The Long Way Around: Finally Calling Your Long Term Project “Done”
There’s something to be said for just finishing a long term project. I’ve been working on a furniture build off and on since I first started at PW a few years ago. It was to be an entryway table that doubled as a place to store shoes and custom built to fit under a window yet over a heat return. I had grand plans for the piece that were above and beyond what I knew how to do. I was going to dovetail the ends, join the middle section with mortises and through-tenons, create stopped dados to house the shelves and build an egg crate system to store the shoes. All things I’d read about and understood on paper.
And then I started learning to dovetail.
Needless to say, my project stalled. I built other things as I tried to amass the skills I needed to build my table – dovetailed boxes, toys and serving trays. I pecked away at my project a task at time. The lumber for the project wasn’t dimensioned, so I learned to use the jointer and planer. I learned to use handplanes during the process, and learned the basics of sharpening and maintenance. I learned to mark out dovetails, saw them and chop them by hand. I learned to use marking gauges, chisels and dovetail saws. And finally, finally… my table started to come together.
Ultimately I changed my mind on some of the things I hoped to accomplish with the table. Rather than using mortises and through-tenons to join the middle, I learned to use a Festool Domino. And rather than create an egg crate shelving system, I opted to insert bins to hold the shoes (it became obvious that the storage would be much more functional that way and that my original idea was based mostly on aesthetics alone).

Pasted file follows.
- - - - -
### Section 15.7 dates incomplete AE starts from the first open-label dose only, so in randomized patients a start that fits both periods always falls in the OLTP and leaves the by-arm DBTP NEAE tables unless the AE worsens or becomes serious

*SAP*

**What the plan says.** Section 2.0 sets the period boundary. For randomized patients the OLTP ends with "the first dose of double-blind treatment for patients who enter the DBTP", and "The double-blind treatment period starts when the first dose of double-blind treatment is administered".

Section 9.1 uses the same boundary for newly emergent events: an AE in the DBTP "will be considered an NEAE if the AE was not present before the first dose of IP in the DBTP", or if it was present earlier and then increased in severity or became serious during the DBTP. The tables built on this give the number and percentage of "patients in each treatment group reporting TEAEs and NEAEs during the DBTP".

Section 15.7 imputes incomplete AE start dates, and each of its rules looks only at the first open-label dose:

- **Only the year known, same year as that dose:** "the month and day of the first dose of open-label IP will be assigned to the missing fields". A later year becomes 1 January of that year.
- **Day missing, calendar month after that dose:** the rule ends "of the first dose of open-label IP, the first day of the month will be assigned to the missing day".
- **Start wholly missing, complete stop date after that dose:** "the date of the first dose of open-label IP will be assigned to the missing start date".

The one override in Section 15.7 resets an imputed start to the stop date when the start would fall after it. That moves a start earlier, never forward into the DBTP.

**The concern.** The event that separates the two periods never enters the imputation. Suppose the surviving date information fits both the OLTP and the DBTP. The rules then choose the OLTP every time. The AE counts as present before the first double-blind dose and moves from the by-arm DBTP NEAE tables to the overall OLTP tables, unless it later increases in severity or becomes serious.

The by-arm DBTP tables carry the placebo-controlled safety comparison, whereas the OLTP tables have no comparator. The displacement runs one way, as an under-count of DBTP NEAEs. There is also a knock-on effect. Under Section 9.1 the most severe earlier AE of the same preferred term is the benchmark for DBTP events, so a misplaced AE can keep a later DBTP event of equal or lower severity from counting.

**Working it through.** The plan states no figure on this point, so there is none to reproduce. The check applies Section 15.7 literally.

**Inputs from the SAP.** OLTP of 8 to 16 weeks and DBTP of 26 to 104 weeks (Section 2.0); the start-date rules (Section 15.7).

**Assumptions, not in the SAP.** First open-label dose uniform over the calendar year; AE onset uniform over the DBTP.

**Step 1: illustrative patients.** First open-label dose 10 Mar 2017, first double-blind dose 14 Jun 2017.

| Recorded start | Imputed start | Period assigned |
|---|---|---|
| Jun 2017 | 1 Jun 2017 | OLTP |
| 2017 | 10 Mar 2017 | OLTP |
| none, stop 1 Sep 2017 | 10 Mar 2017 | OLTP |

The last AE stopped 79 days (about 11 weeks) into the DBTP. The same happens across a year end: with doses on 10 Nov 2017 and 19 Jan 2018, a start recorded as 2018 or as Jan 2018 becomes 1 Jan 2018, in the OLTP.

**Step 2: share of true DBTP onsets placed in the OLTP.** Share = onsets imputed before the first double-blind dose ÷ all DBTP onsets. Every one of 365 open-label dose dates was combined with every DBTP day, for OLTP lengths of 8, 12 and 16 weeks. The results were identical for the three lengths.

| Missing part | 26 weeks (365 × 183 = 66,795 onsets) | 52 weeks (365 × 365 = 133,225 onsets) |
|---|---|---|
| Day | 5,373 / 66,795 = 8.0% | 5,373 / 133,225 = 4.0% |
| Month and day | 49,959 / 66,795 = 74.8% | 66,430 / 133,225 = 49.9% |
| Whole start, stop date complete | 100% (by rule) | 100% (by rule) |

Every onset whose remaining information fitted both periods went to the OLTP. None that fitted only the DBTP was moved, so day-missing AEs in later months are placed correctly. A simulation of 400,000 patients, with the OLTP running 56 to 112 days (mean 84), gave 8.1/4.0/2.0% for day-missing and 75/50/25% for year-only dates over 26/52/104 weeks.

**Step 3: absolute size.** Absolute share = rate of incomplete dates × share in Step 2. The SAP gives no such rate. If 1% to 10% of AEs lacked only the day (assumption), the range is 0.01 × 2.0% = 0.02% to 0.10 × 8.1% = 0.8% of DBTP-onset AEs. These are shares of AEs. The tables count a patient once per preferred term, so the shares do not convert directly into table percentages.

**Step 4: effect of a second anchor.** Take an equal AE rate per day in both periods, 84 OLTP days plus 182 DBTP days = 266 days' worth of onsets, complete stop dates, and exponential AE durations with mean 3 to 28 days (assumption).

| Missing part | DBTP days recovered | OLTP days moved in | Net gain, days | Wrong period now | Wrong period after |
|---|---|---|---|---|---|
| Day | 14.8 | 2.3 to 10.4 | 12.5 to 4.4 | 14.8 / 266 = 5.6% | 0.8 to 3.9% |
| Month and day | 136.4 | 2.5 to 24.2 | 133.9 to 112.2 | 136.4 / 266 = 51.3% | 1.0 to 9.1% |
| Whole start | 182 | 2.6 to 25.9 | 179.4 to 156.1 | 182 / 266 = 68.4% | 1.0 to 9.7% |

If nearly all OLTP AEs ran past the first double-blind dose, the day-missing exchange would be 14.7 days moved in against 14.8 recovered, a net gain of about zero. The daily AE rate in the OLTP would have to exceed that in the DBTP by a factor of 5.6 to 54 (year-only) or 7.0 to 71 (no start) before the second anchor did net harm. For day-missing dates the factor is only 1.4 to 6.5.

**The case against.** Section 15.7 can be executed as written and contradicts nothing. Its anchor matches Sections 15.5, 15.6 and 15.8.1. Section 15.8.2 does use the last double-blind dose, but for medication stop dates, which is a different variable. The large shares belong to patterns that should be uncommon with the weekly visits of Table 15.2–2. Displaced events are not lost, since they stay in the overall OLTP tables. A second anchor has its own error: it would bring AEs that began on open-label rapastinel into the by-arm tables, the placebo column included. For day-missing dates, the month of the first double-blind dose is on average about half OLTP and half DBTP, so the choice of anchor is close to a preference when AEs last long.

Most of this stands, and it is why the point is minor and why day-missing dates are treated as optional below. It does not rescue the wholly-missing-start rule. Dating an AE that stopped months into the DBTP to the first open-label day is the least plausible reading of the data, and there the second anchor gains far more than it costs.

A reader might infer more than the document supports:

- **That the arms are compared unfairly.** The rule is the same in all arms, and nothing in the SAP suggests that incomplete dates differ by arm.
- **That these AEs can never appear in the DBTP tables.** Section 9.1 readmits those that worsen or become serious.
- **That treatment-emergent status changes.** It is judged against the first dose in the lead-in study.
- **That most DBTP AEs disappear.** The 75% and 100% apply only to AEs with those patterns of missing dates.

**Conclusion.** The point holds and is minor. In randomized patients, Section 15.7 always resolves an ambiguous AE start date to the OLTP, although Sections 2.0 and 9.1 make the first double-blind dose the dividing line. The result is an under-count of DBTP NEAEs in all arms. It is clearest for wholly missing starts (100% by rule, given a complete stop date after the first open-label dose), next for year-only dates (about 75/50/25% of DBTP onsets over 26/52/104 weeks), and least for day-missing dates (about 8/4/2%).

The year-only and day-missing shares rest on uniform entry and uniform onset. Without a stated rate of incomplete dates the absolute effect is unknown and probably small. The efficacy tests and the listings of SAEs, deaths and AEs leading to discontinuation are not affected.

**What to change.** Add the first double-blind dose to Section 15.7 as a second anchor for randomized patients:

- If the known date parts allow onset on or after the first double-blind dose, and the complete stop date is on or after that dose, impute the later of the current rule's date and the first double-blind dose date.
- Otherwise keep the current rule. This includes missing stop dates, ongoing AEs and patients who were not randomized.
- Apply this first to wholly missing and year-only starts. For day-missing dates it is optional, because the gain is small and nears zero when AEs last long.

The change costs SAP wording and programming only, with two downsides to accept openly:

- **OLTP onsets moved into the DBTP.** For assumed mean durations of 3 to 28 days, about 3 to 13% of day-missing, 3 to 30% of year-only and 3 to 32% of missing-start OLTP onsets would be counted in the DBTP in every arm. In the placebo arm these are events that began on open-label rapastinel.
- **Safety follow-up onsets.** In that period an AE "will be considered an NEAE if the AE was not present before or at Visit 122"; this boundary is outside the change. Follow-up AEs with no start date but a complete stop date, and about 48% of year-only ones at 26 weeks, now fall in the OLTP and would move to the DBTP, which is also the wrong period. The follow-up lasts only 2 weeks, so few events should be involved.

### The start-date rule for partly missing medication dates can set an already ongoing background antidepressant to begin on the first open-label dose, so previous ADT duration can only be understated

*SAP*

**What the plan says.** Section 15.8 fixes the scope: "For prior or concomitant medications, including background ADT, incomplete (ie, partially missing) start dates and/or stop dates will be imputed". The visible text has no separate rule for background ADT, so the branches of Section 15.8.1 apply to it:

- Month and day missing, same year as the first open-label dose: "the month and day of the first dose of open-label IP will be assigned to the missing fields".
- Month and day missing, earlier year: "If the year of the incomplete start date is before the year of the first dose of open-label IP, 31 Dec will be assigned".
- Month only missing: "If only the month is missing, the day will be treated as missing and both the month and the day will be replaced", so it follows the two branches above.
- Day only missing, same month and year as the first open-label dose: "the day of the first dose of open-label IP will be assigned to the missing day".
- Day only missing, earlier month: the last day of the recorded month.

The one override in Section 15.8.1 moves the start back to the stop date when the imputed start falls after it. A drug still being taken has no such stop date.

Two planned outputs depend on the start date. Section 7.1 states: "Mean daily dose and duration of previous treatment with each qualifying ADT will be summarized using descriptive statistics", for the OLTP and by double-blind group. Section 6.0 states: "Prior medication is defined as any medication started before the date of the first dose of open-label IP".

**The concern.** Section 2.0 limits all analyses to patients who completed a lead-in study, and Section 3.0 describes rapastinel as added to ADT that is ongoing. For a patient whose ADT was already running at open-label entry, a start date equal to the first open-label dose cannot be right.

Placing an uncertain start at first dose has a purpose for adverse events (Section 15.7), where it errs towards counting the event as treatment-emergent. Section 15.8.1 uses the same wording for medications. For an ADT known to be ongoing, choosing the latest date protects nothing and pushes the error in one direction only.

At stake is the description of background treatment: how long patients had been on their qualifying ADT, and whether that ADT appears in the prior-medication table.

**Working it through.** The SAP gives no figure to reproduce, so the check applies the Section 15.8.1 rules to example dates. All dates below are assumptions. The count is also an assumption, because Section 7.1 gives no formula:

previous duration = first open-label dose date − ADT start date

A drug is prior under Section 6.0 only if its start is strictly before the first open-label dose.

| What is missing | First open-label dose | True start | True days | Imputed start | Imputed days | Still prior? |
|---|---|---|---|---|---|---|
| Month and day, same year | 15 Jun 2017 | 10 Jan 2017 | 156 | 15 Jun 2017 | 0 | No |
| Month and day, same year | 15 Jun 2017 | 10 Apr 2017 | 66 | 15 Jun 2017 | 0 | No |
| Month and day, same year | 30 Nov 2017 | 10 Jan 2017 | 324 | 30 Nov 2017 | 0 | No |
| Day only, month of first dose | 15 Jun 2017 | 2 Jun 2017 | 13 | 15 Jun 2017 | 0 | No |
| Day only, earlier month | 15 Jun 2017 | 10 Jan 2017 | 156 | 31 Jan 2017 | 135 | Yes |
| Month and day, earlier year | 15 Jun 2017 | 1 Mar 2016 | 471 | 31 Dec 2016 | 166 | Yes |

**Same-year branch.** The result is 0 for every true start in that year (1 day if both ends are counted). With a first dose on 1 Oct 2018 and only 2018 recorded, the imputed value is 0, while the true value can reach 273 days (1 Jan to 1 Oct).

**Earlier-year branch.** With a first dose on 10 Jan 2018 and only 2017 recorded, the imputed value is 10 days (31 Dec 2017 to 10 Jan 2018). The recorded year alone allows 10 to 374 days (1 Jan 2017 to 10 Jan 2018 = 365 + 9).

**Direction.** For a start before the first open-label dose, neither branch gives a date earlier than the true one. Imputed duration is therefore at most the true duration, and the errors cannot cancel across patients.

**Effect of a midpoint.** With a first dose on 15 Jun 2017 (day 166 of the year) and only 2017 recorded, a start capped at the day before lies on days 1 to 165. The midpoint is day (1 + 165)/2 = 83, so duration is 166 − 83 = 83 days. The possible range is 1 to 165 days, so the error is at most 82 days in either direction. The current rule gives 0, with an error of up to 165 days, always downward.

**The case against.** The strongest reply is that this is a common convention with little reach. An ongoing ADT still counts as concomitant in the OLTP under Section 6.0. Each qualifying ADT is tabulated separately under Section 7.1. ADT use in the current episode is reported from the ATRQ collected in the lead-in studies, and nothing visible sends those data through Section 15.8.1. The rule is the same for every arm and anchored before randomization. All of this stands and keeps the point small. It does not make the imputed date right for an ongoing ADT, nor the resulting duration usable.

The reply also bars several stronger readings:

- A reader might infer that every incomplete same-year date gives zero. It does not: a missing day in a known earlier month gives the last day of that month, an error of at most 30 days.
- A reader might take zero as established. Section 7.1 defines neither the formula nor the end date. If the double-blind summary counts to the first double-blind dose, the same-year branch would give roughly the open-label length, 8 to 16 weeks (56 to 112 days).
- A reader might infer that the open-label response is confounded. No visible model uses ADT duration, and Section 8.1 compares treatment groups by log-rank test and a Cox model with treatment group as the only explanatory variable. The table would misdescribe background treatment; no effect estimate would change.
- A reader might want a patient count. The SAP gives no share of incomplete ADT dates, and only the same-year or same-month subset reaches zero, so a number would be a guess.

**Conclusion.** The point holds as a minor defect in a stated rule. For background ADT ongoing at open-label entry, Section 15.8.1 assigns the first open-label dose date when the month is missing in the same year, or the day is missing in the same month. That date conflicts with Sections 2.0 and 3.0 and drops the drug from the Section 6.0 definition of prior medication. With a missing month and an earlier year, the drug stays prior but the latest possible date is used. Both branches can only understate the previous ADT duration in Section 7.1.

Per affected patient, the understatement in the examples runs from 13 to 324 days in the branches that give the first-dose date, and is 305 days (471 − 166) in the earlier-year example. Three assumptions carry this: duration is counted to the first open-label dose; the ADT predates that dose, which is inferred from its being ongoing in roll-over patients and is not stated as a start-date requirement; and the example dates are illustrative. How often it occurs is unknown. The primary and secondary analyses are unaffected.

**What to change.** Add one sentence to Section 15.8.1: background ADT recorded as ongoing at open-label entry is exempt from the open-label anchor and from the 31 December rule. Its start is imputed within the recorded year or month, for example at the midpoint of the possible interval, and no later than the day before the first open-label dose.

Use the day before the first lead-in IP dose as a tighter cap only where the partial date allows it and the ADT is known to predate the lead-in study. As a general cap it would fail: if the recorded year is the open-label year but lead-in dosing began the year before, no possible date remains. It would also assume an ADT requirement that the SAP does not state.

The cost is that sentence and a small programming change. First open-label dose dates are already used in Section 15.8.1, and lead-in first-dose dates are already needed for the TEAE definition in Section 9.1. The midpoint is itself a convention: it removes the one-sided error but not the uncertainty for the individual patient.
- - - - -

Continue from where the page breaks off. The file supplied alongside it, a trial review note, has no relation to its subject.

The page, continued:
The table I built isn’t what I originally envisioned, but it became something that I really like. There are several skills I wanted to learn through the course of the build that I put on hold. But I’m looking toward new projects that I want to do to accomplish that. The design changes were as much a part of my learning process as the skills I learned themselves. By digging in and just building a piece of furniture, I learned a lot about the thought that goes into a furniture design – the space the furniture will occupy, its function, possible variations in construction.
I’ll admit that I unwittingly set out to learn things the hard way. The wood was hard, the joinery techniques were more advanced, and I tried to design a piece rather than follow any sort of tested plan. But in the end it was a great project that allowed me to acquire and practice skills over a period of time, all while building smaller projects as part of what I was trying to learn. The long way around? Maybe so. But I had fun, know a lot more than I did, and I have a place to put my shoes. Now, I’m ready to build more stuff and learn new things.
“Woodworking Essentials” was the first book I edited for PW. It proved to be a great crash course that helped me 1) learn enough to start making a mess in the shop; 2) go back and figure out how what went wrong and fix it or do it the right way. I highly recommend the book, which is available at ShopWoodworking.com.